Pulling back a little; people dying pointlessly is a big part of an awful lot of movies. The weirdest moment is realizing how often the hero actually caused the problem to begin with. (That's one of the problems of the Bourne movies I deliberately choose to ignore--he's causing an awful lot of collateral damage in a crusade to feel better about himself. Dark Knight is an even more vivid example, but I didn't like it, so I make no attempt to find an out.)
# posted by Blogger Eugene
1/26/2009 12:06 PM   
What it takes to suspend disbelief is obviously subjective. I enjoyed Independence Day because I could separate the story structure from the silly plot devices used to drive it forward (as my brother quips, "You could no more upload a computer virus to an alien spacecraft than you could upload a ham sandwich").

But while I can invent solutions to the technical problems in Independence Day ("finding an out," as Joe puts it), I can't explain the Joker's behavior in The Dark Knight unless it's stipulated that he's capable of mind control and can see the future. Because such superpowers are not presumed, the movie failed for me.

The same way I could turn my brain off to the idiocies in The Matrix, but the sheer amount of additional stupidity required to suspend disbelief wrecks the sequels. Because I can't separate Christian apologetics from Narnia, I couldn't keep from grasping for theological "logic" in Prince Caspian. And failed to find it.
# posted by Blogger Kate Woodbury
1/27/2009 6:25 PM   
I think seeing Lucy in literal terms (she's a kid; she isn't an appointed official) kind of misses the point. The Pevensies are never treated like kids in the book, and the movie does a fairly good job of not treating them like kids either (although I intend to argue in my review--it's coming!--that the movie is basically a coming of age story for Peter).

Likewise, despite the great Godfather-type subplot, Prince Caspian's plot isn't really about war and/or government. I think Lewis was experimenting, in the book at least, with the idea of history: that dead and gone heroes have become legends, the legends have been buried, old foes have become friends, and everything that was once known is now a memory. This is something Tolkien presents as a given in his Middle Earth landscape. C.S. Lewis appears fascinated by this idea from a purely historiographical point of view. And I think the movie folks showed appreciation of that aspect of the book. Prince Caspian claiming his proper inheritance isn't about "How to Overcome Usurpers in Six Easy Steps" any more than the Pevensies' travel to Aslan's How is "How to Be Boy and Girlscouts in Dangerous Woods." Rather, their experiences are about uncovering what was lost and believing in what has become unbelievable.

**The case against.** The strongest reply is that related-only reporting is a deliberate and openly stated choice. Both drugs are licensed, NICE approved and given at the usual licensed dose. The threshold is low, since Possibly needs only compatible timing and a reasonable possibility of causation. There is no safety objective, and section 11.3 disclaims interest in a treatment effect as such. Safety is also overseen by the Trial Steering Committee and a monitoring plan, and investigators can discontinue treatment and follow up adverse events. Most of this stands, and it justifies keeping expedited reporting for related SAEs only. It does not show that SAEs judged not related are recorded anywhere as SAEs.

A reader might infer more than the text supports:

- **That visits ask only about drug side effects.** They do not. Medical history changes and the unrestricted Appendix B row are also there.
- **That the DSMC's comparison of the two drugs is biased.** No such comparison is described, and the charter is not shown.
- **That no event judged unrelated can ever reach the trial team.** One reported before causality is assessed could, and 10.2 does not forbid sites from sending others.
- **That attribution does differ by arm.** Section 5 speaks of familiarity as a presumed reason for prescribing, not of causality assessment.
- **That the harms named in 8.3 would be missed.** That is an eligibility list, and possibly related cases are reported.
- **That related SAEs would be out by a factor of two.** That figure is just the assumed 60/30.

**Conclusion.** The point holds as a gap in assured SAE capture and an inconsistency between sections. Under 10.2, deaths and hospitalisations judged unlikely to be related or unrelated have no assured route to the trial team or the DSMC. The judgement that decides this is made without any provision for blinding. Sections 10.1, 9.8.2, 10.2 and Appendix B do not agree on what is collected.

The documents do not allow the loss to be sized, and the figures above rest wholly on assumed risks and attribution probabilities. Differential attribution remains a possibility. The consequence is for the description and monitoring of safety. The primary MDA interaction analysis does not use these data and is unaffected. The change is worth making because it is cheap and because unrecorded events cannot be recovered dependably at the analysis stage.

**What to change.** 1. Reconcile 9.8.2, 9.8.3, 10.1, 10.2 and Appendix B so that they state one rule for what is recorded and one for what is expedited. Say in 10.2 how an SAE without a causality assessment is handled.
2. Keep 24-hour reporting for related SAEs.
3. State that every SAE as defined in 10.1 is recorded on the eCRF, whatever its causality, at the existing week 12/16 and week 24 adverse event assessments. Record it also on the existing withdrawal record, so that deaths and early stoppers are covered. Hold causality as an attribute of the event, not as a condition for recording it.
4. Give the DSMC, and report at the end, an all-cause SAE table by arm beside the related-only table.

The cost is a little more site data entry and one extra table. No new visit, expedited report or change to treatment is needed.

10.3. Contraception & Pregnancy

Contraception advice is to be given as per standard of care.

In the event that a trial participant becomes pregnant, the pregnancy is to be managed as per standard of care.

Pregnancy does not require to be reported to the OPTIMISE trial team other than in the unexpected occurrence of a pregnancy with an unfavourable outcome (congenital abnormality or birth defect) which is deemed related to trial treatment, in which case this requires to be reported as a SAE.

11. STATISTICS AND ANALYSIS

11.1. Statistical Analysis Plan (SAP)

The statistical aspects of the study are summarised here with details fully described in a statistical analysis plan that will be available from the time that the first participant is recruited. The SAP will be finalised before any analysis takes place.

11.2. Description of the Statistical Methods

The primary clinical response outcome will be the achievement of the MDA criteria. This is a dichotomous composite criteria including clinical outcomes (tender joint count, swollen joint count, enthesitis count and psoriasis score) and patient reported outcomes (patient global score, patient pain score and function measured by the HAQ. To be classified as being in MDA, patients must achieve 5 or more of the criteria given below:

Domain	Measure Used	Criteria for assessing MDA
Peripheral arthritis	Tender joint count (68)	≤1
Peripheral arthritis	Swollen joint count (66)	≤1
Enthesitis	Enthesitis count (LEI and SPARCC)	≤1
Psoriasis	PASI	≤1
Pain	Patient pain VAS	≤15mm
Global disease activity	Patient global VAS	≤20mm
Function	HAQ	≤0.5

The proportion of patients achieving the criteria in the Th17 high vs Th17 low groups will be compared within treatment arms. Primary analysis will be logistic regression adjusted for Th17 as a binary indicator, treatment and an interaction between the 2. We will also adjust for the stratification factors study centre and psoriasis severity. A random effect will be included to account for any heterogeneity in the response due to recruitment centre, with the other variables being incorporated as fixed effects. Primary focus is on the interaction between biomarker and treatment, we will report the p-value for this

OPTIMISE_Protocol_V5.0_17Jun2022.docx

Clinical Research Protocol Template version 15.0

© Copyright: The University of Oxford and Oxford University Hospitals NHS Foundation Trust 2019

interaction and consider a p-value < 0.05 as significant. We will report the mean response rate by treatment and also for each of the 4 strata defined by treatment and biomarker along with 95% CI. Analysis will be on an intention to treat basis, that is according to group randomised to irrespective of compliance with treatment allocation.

I admit that the movie seems to hover between metaphor and literalism and that the (literal) deus ex machina of the movie, more than that of the book, bothered me the first time around. However, like Joe, I consider both the war scenes and the deus ex machina of Caspian substantially more palatable than those of Return of the King. Peter and Caspian et al. have to make choices and their choices have definite outcomes. All Aragorn has to do is be brave, and the ghosts fix everything. And hooray for him! But his bravery doesn't have the bitter personal outcomes of Peter's choices. Everybody is Frodo in Prince Caspian.

See the battles in Prince Caspian as something from the Book of Joshua, and the movie makes more sense. Besides, the real change or climax (in the movie and in the book) isn't Aslan showing up; it's the combat between Miraz and Peter and the wonderful, traitorous, underhanded skullduggery of Miraz's "supporters." (This is the part that the movie folks did a little too well, so the magic-fixes-everything resolution does seem a little out of place; still, I consider that the movie folks have made substantial improvements since The Lion, the Witch, and the Wardrobe, and they actually seem to like the series, which is a bonus.)

Having written the above, in my review, I will argue that all the battle stuff is secondary to the infighting between the testosterone-laden young men, so all the above may be kind of moot. The review is coming!

By the way, I will now reveal my truly pop-culture side and say I think The Aeneid is possibly one of the most boring poems ever written. The gods of the Ancient World may have been fascinating but that doesn't mean the writers made them fascinating.
# posted by Blogger Eugene
1/28/2009 3:15 PM   
Evolution and devolution do have their limits. I give a character arc 360 degrees. Once the yoyo completes its loop, something new had better happen or I'm out of there. This is why I so loathed the whole Ross/Rachel thing on Friends, and why even the best guy-centered romances like Ah! My Goddess drive me batty.